Rationale for the Study
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1.1Rationale for the Study
Vocabulary has a very crucial role in language acquisition because of two major reasons. Firstly, without good vocabulary knowledge, meaningful communication cannot occur because communication competence depends heavily on vocabulary (McCarthy, 1990). This idea is also expressed by Wilkin (1972, cited in Shehata, 2008, p.13) who stated that “without grammar very little can be conveyed, without vocabulary nothing can be conveyed”. Harmer (1992) also maintains that “if language structures are created from the skeleton of language, the vital organs and the flesh will then be provided by vocabulary”.

Secondly, vocabulary has been recognized as a central element in language learning from the beginning stages (Celce-Murcia & Rosensweig, 1989). Centre of Excellence for Early Childhood Development (2010) classifies language development of children into three stages: listening to sounds, collecting words and then producing sentences. Vocabulary knowledge, thus, can determine the quality of language learners performances because learners who possess big vocabulary size will be more likely to perform the four language skills (listening, speaking, reading, and writing). For this reason, it is essential to build up a large vocabulary repertoire at the early stage of children language acquisition.

For Nation (1990), vocabulary knowledge is commonly defined as knowing a word and knowing how it is used by learners. Knowing a word, however, is not as simple as knowing its forms and meanings. Nation posited that knowing a word mean knowing its written and spoken form, its conceptual and associative meaning, its function, as well as its grammatical and collocation behavior. Nation also categorizes vocabulary knowledge into two categories in terms of its uses: receptive and productive. Receptive vocabulary knowledge refers to the ability to recognize a word during reading or listening activities whereas productive knowledge refers to the ability to produce a word in the form of writing or speaking. Unfortunately, some of these types such as word form and word meaning received great attention while other important aspects such as collocation (or use) are rarely mentioned in teaching contexts. (Hodne, 2009).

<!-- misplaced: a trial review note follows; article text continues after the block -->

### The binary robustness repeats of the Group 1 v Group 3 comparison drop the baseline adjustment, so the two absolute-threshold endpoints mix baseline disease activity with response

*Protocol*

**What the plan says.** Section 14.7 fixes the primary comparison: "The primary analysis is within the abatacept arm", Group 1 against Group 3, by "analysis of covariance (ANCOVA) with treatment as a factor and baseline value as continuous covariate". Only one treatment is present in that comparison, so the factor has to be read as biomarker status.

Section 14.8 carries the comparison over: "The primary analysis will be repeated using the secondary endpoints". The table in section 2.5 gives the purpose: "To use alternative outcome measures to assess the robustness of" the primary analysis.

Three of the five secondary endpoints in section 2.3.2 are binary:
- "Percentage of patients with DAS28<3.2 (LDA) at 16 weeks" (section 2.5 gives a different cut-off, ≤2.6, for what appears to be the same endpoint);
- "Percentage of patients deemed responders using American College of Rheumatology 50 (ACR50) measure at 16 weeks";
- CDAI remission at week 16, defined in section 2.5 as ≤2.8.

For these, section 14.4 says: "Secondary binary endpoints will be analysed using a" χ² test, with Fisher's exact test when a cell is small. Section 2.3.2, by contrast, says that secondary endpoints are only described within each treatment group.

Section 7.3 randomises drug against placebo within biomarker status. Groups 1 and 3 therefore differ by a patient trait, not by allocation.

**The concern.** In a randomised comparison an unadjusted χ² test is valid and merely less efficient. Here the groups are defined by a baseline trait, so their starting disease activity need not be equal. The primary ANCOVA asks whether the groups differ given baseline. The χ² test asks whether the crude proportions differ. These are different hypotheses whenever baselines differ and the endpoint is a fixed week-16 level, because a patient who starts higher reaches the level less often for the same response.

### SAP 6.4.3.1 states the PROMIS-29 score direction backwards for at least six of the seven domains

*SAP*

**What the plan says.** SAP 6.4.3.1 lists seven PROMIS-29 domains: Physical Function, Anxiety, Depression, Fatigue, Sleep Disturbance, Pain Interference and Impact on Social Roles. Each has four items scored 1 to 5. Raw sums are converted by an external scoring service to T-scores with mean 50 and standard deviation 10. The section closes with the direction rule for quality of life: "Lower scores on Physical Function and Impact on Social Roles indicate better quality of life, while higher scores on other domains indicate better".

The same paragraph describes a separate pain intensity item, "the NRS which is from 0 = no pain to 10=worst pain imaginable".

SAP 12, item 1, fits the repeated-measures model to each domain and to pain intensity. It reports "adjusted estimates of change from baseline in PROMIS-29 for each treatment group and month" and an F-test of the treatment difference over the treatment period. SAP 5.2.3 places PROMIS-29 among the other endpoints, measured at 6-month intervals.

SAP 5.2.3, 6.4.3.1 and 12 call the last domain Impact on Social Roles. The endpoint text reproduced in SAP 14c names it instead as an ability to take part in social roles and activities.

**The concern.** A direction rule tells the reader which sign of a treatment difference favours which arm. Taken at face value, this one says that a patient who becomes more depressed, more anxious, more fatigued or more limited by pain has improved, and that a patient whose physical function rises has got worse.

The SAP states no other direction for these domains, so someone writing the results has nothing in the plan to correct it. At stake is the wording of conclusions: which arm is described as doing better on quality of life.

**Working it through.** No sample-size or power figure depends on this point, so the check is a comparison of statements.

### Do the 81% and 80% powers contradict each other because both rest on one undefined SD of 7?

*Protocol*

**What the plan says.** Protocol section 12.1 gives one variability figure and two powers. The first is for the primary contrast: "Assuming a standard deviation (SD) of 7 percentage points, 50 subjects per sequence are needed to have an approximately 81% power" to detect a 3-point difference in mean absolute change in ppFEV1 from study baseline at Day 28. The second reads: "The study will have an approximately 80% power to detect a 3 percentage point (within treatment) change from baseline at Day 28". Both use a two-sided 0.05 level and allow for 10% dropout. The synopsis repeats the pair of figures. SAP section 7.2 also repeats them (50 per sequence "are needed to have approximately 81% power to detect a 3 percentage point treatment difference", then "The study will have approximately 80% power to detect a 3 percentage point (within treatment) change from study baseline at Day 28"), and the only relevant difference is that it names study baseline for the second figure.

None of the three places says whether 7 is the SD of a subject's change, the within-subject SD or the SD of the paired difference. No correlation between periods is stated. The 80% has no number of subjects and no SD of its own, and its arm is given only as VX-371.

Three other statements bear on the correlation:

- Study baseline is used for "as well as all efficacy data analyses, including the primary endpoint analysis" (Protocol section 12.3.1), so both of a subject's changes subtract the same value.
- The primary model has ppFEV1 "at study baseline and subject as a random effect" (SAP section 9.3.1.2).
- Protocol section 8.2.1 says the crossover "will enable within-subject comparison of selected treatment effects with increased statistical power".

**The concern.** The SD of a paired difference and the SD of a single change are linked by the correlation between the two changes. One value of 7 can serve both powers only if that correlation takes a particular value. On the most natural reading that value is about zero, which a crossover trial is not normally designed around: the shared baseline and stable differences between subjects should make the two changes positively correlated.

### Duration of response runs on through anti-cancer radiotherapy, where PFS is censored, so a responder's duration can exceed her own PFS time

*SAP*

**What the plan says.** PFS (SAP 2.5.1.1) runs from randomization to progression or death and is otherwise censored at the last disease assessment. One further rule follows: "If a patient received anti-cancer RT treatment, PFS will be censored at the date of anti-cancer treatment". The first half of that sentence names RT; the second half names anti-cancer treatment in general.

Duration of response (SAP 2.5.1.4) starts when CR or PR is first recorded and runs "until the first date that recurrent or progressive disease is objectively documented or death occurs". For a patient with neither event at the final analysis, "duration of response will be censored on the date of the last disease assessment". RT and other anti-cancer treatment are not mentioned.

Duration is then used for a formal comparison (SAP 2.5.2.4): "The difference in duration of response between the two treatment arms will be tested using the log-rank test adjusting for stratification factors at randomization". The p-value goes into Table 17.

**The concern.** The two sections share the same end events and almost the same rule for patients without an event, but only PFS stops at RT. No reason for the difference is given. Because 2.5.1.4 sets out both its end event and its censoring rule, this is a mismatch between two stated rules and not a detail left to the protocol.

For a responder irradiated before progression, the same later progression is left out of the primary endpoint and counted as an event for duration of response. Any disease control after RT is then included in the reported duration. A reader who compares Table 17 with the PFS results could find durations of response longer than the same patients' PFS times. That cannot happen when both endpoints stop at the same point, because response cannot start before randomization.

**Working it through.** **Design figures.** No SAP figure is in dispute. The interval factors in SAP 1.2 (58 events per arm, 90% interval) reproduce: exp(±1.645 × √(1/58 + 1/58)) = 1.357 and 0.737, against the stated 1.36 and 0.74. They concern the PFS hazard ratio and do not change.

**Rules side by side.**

Within the area of vocabulary, researchers have emphasized the importance of word combinations, also known as collocation. Collocation is a pair or group of words that are often used together or commonly found together and it is believed that collocations are naturally used by native speakers (Lewis, 2000). For example, in English, one can say “chase the bus” but not “miss the bus”, “Make a mistake” but not “do a mistake” and “slump dramatically” but not “slump gracefully” (Lewis, 1997). The ability to predict collocability is part of a native speakers collocational competence as they develop knowledge of collocation through repeated exposure to the language (Miyakoshi, 2000). The automation of collocations helps native speakers to fluently express themselves since it provides chunks of English that are ready to use. The use of collocation is an important aspect for ESL/EFL learners to sound more native-like (Brown, 1974; Nattinger, 1980 & Lewis 1997; 2001) and to be more fluent (Wray, 2000 & Nation, 2001). Van der wouden (1997) argues that in order to speak English naturally, learners need to be familiar with collocations because the wrong use of collocations, although it can be understood, it does not sound natural.

Based on Benson, Benson, and Ilson (1986), there are two major categories of collocations: grammatical collocations and lexical collocations. Grammatical collocation is “a phrase consisting of combination of a noun, adjective, or verb with a preposition or grammatical structure such as an infinitive or clause. It consists of 8 subtypes as follows: noun-preposition, noun-to infinitive, noun-that clause, preposition-noun, adjective-preposition, adjective-to-infinitive, adjective-that clause, and verb patterns. Lexical collocation is a group of content words that co-occur frequently. There are 7 subtypes of lexical collocations as follows: verb-noun, adjective-noun, noun-noun, noun-verb, noun-of-noun, adverb-adjective, and verb-adverb.

The amount of exposure is a key component of the acquisition of collocational knowledge (Gyllstad, 2007). However, this is not an easy task for EFL learners, as shown in the Martons

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Good Vocabulary Knowledge And Collocation Behavior. (April 17, 2021). Retrieved from https://www.freeessays.education/good-vocabulary-knowledge-and-collocation-behavior-essay/